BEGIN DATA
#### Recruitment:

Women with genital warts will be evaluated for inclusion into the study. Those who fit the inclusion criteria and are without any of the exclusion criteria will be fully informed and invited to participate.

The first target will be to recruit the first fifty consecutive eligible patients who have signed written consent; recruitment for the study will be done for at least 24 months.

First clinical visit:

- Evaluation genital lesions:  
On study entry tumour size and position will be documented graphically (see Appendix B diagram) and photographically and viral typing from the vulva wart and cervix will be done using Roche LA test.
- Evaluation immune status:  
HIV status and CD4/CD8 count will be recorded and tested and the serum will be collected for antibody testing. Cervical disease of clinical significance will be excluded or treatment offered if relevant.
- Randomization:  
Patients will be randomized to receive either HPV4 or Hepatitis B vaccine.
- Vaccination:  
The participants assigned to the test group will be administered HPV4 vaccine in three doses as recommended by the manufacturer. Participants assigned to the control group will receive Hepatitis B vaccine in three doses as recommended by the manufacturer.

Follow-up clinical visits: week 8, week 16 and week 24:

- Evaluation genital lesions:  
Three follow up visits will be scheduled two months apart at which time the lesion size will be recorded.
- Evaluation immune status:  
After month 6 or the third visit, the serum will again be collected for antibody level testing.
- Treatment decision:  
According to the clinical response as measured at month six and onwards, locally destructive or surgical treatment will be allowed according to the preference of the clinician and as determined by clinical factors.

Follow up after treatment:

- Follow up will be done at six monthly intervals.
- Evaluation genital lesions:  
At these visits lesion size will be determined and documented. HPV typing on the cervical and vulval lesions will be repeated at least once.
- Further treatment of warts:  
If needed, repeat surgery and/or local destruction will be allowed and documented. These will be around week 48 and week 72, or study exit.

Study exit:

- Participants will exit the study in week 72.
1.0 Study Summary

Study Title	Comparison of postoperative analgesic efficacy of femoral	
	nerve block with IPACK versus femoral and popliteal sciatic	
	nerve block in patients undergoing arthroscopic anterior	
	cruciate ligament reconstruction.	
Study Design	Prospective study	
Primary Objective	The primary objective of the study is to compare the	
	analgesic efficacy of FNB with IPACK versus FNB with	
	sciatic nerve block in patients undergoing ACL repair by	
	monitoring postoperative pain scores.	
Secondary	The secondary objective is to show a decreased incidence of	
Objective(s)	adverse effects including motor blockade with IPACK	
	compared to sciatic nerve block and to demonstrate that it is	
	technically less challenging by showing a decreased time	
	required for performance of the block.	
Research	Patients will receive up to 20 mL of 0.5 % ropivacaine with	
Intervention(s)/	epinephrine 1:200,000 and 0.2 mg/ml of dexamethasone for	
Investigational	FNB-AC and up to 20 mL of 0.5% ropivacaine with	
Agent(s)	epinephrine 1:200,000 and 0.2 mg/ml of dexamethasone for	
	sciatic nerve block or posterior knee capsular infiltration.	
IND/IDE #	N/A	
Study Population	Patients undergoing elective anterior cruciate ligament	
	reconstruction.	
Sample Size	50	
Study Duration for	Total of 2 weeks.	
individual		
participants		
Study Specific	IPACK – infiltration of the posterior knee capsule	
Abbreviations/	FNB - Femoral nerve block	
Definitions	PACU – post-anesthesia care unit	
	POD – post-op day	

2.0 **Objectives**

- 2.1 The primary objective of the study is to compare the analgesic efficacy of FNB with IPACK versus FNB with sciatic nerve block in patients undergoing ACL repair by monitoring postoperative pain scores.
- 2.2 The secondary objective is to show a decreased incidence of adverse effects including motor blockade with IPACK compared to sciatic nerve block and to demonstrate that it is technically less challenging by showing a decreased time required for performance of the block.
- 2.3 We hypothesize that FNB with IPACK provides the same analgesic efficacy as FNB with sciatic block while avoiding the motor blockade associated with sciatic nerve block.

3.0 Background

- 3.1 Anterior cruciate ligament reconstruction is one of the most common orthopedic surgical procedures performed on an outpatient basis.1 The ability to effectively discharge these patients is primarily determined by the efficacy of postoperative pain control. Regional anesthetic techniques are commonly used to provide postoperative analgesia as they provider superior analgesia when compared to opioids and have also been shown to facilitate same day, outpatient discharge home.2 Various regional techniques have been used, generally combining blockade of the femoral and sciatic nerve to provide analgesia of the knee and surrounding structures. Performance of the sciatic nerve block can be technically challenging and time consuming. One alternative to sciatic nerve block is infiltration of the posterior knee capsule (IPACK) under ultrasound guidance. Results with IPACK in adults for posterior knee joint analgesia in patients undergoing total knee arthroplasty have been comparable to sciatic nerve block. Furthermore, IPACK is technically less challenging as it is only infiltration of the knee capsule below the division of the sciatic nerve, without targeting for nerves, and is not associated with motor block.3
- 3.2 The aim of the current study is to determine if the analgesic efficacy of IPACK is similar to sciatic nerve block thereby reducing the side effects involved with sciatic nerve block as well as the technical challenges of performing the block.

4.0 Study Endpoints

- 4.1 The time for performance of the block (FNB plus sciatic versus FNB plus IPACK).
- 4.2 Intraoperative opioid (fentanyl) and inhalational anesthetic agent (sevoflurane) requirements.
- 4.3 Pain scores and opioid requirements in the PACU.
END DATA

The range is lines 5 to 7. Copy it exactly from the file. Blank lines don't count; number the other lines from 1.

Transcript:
- Evaluation genital lesions:  
On study entry tumour size and position will be documented graphically (see Appendix B diagram) and photographically and viral typing from the vulva wart and cervix will be done using Roche LA test.
- Evaluation immune status:  